It’s no news flash that eating fish is good for your heart, thanks to those omega-3 fatty acids. But could the risks of environmental pollutants—especially mercury—cancel out that benefit?
In a study published in the American Journal of Clinical Nutrition, researchers were curious about how those two risks played out—and what the magical mean might be. In the end, they confirmed that fish-eaters run a lower risk of heart attack, but the balance between those helpful omega-3s and that harmful mercury was what really made the most difference.
So what does that mean for you—especially now that fish oil has been called into question? You should still eat fish two to three times a week, but keep this advice in mind.
- Stick with salmon. When it comes to fish that’s both highest in omega-3s and lowest in mercury, fresh salmon is up there. It’s pretty easy to prepare, so experiment in the kitchen and try to work it into your diet at dinner once a week.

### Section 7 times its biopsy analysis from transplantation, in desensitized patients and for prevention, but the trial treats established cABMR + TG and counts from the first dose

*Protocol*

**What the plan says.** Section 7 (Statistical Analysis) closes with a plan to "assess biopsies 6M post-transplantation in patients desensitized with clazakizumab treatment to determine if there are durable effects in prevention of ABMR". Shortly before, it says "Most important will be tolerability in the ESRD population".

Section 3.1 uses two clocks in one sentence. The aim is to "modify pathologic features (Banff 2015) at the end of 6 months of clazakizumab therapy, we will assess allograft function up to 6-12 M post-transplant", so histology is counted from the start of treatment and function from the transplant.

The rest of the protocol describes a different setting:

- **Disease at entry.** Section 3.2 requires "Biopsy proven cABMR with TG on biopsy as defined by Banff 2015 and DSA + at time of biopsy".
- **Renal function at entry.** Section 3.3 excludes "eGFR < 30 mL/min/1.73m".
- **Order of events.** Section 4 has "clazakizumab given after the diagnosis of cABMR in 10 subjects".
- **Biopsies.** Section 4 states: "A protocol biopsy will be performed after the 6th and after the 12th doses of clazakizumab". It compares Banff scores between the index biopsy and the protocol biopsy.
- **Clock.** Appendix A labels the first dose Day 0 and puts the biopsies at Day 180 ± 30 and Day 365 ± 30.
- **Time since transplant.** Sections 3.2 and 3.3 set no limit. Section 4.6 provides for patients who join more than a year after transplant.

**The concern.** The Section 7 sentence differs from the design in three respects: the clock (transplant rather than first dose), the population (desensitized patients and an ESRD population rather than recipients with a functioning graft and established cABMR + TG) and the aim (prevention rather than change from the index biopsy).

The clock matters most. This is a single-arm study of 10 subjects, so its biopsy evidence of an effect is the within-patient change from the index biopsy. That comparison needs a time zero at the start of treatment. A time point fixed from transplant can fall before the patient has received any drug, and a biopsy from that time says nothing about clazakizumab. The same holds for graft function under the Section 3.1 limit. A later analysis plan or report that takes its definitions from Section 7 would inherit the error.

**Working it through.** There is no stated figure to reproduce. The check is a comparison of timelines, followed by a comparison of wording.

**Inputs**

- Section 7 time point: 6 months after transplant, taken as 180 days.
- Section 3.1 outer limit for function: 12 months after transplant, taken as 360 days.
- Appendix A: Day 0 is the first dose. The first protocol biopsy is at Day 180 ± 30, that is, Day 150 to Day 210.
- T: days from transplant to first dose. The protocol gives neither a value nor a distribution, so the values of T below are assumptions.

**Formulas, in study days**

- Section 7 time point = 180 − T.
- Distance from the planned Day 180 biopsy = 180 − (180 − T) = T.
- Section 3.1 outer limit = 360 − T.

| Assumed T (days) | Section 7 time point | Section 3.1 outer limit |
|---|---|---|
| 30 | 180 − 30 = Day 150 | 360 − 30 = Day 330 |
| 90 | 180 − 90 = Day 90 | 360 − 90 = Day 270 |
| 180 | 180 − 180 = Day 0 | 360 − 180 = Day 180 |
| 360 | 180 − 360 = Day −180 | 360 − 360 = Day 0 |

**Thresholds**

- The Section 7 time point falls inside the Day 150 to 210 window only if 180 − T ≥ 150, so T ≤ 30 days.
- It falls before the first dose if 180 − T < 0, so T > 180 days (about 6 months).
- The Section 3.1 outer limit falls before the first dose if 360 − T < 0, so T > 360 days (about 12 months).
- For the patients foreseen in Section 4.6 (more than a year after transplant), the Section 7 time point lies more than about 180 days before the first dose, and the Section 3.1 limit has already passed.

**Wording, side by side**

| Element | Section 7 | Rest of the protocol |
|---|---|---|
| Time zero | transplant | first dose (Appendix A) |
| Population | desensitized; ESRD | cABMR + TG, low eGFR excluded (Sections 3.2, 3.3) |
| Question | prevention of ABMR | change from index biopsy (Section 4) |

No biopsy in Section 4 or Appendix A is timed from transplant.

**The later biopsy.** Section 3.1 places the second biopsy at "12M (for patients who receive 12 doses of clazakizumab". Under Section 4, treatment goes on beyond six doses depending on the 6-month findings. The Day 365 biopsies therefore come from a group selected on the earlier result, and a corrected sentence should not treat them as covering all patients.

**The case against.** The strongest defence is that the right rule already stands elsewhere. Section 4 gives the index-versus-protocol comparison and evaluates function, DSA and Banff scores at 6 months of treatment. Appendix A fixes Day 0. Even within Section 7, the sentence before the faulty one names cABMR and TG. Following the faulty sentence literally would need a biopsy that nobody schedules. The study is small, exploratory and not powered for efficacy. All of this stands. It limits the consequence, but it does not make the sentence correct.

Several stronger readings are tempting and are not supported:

- Branch out. You’re probably not eating too many sardines or anchovies, but guess what: Like salmon, they’re two of your best options. So top a healthy homemade pizza with some anchovies, or toss sardines into an easy Greek salad of leafy greens, tomato, cucumber, olives, and feta.
- Go easy on the tuna. Yes, we know. Canned tuna is a completely easy, so-cheap-it’s-crazy source of protein. But it’s also moderately high in mercury, so you should only have it about six times a month. What’s a guy to do? Try subbing canned salmon once a week or so. It has much less mercury—and is an even more potent source of those crucial fatty acids.
- Avoid all mercury bombs. Sorry, but king mackerel, marlin, orange roughy, shark, swordfish, filefish, and bigeye or ahi tuna are all on the big fat never list.